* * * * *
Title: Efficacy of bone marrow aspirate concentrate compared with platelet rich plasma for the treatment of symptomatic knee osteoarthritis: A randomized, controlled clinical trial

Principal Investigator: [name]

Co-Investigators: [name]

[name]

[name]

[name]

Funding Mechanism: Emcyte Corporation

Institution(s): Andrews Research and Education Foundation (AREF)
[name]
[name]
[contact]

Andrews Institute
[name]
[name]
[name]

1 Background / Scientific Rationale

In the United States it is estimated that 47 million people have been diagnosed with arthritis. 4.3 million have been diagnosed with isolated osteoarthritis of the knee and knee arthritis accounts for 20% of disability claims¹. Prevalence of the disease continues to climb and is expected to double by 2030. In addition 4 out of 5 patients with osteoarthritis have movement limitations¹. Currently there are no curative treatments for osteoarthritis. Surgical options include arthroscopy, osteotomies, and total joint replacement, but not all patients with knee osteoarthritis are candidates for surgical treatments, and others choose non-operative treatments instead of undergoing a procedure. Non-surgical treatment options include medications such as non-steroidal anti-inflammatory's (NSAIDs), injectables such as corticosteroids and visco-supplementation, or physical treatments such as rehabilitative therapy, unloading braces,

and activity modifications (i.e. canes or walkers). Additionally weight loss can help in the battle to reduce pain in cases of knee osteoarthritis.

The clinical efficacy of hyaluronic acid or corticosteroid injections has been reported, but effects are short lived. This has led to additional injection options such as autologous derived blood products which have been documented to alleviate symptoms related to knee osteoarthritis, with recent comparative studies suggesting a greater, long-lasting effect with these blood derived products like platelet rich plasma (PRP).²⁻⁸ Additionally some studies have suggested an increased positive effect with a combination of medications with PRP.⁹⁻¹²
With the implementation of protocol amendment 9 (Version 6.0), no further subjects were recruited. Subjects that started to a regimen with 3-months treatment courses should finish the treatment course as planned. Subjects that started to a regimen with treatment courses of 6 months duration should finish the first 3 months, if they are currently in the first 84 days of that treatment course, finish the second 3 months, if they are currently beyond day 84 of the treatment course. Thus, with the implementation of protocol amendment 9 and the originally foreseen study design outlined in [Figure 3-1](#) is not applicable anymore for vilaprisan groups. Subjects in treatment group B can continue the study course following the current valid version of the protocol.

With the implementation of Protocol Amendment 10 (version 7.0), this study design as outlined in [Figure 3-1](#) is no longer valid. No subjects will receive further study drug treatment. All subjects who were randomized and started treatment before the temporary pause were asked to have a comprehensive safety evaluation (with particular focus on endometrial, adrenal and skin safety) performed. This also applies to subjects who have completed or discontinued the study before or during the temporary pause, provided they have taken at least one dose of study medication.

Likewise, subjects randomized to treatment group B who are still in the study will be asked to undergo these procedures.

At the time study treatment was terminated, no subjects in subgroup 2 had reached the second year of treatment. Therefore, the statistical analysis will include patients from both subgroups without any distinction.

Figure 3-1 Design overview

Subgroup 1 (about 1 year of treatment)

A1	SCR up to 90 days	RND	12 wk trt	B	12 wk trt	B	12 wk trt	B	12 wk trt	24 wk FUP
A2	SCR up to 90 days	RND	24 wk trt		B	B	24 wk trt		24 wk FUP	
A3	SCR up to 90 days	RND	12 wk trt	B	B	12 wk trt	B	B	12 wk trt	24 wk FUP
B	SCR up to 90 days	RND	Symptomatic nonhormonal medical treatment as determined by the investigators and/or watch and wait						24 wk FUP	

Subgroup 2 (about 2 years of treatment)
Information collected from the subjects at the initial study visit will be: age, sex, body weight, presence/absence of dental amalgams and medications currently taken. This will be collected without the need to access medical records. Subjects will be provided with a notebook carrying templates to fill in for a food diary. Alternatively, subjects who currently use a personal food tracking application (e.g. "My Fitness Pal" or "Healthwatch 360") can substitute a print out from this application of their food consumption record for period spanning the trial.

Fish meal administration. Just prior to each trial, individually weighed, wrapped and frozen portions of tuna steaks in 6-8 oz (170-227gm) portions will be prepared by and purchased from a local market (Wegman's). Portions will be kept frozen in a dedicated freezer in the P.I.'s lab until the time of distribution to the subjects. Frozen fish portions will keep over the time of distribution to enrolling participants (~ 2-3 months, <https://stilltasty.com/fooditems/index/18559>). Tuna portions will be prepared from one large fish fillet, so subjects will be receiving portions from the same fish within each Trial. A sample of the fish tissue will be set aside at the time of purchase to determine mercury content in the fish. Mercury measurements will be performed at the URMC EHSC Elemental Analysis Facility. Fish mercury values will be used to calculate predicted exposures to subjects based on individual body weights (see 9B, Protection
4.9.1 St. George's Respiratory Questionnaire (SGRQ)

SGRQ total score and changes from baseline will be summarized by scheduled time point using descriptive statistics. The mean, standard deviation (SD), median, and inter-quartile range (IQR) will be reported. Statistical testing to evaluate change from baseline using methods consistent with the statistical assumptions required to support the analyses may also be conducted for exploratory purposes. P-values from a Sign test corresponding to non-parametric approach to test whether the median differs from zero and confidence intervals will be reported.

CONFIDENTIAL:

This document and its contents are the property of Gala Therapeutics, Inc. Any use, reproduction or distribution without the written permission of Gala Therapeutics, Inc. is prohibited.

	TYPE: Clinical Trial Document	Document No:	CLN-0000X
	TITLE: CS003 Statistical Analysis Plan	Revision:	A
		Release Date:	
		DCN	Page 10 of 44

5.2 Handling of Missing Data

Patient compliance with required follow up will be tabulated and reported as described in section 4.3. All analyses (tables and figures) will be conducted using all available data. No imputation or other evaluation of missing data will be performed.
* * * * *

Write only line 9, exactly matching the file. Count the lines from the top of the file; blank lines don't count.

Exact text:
[name]